A Teenager's View of Social Networking and Digital Citizenship

MillerElaine and I had the pleasure of chatting to Miller, a 15 year-old girl living in the USA. It is so refreshing to listen to someone who is so level-headed when it comes to issues such as cyber-bullying. It is also interesting to hear how blogging and other web 2.0 applications helped Miller to find her writer's voice within, and to deal with some difficult situations.

There is a lot in this: how her class handled a setback created inadvertently by Google, how their teacher laid down the rules and gave tuition on internet safety right up front, how their other teachers are learning from Miller and her classmates, and a lot more.

The stories I mentioned in which Facebook was involved are here:

Facebook and suicide prevention

Facebook and bankruptcy prevention

Her teacher, Vicki Davis, made the following comments on the recording:

Actually, the middle schoolers aren't using Jott; they are using cell phones in English. They are using Jott to proofread papers. We just use it for 9th grade (Year 9) but they just started charging so we had to discontinue it. That was pretty recent so Miller may not know it. I actually just canceled my Jott account but they were using it like crazy in the fall. Miller doesn't use the features requiring premium Jott.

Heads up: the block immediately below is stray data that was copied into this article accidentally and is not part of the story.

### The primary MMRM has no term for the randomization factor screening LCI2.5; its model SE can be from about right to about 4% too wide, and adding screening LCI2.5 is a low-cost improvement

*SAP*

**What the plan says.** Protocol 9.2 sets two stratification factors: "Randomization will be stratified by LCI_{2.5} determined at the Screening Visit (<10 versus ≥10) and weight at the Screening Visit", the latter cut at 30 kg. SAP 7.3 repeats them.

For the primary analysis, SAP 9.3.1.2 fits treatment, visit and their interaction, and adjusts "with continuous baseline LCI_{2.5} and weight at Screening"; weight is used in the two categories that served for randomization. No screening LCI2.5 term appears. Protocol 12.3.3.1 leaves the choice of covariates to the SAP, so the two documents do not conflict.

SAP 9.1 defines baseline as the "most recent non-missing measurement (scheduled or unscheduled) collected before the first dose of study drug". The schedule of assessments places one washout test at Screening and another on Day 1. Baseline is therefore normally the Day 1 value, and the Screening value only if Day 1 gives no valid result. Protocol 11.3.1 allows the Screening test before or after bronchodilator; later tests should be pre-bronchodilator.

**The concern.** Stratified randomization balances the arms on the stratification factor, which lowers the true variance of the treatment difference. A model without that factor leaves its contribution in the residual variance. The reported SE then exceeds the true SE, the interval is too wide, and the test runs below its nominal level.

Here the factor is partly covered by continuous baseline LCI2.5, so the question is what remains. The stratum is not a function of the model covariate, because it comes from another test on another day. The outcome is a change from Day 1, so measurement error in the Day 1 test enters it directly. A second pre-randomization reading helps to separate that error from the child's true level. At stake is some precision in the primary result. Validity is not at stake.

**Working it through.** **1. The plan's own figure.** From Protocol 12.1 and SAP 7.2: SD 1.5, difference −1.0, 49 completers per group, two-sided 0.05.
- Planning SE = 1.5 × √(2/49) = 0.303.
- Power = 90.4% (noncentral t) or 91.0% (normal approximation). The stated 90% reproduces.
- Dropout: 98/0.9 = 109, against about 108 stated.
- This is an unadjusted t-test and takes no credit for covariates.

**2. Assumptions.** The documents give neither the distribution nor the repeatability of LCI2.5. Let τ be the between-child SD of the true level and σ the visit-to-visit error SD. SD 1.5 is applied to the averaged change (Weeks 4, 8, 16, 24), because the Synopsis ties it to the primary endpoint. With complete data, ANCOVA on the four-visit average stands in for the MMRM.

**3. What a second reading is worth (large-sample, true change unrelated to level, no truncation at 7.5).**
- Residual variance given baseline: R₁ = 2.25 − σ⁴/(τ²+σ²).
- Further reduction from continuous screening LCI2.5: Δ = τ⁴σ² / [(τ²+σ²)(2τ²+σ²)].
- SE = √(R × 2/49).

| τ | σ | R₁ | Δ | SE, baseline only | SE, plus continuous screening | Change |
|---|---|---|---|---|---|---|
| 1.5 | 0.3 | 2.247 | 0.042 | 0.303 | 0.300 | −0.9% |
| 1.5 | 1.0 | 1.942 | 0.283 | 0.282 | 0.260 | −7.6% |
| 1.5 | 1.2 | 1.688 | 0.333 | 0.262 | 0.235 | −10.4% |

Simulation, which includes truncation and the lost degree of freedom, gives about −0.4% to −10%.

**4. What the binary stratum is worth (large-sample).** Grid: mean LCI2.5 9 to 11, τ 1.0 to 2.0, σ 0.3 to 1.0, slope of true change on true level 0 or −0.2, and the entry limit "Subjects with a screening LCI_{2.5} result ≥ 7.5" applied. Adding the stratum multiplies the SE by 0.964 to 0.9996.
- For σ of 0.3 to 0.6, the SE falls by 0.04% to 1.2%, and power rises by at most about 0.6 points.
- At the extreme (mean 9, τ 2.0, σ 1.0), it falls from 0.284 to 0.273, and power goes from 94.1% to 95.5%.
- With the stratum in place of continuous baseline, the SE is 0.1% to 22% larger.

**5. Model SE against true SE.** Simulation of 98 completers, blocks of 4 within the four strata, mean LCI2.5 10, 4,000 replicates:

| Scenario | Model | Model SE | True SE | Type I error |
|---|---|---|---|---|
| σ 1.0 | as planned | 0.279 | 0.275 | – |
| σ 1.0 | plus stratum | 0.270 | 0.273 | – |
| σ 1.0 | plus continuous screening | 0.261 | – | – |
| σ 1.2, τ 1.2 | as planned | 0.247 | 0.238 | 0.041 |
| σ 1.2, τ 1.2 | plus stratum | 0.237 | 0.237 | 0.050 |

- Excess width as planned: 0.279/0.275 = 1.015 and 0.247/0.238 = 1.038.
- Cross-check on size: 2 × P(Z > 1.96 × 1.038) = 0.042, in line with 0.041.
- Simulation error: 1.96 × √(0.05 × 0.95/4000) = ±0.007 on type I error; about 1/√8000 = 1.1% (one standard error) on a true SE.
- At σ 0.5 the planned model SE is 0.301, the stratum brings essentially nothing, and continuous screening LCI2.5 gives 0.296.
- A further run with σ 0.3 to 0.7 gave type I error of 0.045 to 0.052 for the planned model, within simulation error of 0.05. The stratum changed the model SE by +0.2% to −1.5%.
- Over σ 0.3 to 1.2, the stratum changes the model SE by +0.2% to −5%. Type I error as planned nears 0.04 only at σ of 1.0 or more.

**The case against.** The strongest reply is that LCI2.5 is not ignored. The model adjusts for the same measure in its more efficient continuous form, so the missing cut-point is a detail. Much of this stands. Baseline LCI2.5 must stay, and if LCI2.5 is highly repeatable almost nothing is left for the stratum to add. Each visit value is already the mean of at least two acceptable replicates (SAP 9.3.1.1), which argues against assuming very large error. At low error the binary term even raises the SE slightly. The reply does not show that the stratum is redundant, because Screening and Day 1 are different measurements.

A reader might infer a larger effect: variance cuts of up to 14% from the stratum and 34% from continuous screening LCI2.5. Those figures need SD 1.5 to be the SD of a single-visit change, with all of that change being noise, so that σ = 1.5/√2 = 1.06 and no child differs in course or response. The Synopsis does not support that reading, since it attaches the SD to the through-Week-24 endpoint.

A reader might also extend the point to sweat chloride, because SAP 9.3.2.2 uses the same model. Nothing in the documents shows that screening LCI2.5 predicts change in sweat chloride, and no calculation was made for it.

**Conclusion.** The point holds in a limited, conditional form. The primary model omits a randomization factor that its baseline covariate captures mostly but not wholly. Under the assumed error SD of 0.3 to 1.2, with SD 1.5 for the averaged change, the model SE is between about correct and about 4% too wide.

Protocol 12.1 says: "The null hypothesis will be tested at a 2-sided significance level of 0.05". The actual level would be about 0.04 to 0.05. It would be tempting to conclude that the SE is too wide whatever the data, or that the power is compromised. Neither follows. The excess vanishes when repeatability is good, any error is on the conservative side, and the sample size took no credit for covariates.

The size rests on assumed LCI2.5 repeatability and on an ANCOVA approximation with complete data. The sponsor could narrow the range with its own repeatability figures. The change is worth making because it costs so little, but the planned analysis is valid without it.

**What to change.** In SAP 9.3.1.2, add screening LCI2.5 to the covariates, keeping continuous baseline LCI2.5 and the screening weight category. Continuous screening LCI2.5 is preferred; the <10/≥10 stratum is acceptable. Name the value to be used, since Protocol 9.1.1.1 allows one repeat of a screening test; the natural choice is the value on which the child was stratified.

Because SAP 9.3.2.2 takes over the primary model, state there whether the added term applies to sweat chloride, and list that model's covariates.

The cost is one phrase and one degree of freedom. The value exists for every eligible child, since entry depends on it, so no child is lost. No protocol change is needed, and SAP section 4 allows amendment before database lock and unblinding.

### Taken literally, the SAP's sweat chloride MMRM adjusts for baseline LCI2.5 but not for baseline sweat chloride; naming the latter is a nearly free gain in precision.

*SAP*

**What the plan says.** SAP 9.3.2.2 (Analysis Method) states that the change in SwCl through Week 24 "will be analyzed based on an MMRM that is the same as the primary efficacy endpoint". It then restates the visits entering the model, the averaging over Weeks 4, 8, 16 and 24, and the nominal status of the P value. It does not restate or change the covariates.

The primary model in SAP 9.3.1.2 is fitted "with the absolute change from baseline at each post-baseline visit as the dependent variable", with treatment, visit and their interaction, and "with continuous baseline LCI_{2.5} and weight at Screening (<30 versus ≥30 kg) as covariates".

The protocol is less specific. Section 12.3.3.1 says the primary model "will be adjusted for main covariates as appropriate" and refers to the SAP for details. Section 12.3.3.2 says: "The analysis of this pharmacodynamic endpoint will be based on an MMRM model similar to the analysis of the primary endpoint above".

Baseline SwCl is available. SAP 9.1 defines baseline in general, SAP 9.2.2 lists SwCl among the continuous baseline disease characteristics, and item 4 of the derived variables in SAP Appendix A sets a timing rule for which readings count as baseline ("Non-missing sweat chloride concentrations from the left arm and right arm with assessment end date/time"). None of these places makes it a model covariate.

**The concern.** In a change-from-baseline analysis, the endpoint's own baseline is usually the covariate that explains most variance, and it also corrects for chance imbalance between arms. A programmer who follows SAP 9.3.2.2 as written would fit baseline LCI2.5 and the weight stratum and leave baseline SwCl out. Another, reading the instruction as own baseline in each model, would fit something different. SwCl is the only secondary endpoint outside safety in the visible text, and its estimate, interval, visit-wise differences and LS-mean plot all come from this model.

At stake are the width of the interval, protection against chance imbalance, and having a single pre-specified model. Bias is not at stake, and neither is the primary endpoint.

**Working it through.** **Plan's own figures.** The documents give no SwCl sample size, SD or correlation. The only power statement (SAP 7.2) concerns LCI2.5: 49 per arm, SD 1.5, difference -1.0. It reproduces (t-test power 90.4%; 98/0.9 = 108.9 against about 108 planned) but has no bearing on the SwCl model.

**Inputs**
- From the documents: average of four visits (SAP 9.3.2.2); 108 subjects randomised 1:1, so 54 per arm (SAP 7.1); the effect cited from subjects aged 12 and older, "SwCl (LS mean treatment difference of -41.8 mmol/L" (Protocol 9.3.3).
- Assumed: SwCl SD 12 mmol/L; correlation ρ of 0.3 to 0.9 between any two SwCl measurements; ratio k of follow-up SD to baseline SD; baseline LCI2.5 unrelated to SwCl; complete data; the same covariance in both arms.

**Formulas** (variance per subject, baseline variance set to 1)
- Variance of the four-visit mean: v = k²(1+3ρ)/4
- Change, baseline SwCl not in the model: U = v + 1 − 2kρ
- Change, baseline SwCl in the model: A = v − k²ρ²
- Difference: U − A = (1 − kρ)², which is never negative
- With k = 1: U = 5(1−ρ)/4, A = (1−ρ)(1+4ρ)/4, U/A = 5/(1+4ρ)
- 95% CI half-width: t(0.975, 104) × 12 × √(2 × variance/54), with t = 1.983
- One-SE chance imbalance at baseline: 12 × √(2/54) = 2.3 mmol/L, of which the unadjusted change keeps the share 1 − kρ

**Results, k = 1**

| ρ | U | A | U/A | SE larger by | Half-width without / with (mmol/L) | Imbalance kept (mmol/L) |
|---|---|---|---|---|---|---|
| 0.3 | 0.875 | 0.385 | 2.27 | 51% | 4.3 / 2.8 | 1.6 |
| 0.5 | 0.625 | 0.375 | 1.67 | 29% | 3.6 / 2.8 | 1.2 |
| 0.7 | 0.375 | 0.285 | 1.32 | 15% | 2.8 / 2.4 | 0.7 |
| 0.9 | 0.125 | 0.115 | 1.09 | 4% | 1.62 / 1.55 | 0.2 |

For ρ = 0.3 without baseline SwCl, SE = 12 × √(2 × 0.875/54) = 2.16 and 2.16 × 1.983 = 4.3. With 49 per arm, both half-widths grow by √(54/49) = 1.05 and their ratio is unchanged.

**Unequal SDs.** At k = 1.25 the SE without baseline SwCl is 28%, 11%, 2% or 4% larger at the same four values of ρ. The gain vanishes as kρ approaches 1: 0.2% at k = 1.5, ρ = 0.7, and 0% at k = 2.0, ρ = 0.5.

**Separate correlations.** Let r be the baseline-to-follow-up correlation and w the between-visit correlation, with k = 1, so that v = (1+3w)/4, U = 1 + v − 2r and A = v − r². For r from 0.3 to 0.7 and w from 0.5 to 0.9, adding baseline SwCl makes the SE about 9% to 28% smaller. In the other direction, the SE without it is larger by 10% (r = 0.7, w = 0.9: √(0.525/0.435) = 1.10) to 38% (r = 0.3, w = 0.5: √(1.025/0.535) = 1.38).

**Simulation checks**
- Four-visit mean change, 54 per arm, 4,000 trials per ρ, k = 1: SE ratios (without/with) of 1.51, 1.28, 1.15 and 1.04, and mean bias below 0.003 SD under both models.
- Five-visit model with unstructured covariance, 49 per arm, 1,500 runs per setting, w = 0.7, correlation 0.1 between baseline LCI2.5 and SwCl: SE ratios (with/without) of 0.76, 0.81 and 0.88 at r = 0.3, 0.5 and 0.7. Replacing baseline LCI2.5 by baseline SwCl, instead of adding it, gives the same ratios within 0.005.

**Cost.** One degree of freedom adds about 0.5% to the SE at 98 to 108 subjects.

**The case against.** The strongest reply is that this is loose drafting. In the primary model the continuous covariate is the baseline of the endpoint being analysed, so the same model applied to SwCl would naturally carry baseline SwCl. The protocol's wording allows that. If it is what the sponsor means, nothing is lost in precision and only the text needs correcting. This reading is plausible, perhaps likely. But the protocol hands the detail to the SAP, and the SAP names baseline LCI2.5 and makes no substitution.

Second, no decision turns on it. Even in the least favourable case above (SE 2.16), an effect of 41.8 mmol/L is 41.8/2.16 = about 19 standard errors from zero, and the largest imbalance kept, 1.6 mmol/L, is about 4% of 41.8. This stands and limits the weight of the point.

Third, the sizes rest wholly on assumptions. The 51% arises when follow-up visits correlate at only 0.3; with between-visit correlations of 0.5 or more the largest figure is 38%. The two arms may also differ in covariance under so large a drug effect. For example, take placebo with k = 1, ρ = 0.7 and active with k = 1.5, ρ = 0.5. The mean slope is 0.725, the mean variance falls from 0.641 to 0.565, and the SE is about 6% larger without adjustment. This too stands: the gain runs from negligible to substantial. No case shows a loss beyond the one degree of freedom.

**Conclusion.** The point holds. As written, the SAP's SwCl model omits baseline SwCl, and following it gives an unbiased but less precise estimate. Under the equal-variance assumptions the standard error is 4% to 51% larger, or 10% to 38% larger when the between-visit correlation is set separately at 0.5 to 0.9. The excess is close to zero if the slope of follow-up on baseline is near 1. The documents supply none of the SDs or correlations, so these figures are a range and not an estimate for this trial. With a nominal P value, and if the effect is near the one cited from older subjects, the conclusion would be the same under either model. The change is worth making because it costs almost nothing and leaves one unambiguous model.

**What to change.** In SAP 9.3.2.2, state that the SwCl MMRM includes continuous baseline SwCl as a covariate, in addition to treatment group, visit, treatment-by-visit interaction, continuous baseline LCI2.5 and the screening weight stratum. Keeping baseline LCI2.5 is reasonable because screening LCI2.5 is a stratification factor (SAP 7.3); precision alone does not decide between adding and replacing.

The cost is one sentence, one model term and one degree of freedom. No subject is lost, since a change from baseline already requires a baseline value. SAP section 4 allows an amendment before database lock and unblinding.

I actually do not like Jonas brothers chat rooms, etc. That is a place for a lot of predators -- Woogi world is better than Club Penguin. But Miller and I differ on our opinion on that one.

On the issue of over-familiarity between students and their teachers, Vicki said it wasn't an issue in her school because it's a small community in which many people know each other anyway.

Miller mentioned PowerSchool. Their website is here.

The recording lasts just over 25 minutes.


Miller has also written a fantastic article for the Computers in Classrooms newsletter.


Thanks to Vicki Davis for her help and support in setting up this interview, and to Miller for her time.

The music after the introduction and at the end is Simple Soulman by The Groovebusters. The music is under a Creative Commons licence. Hear the band at:


Miller's views do not represent the views of her school, her teacher, nor any other organization which she belongs to, but are solely her own views and opinions.

If you enjoyed listening to this, you may also enjoy hearing our interview with Edith, and English teenager.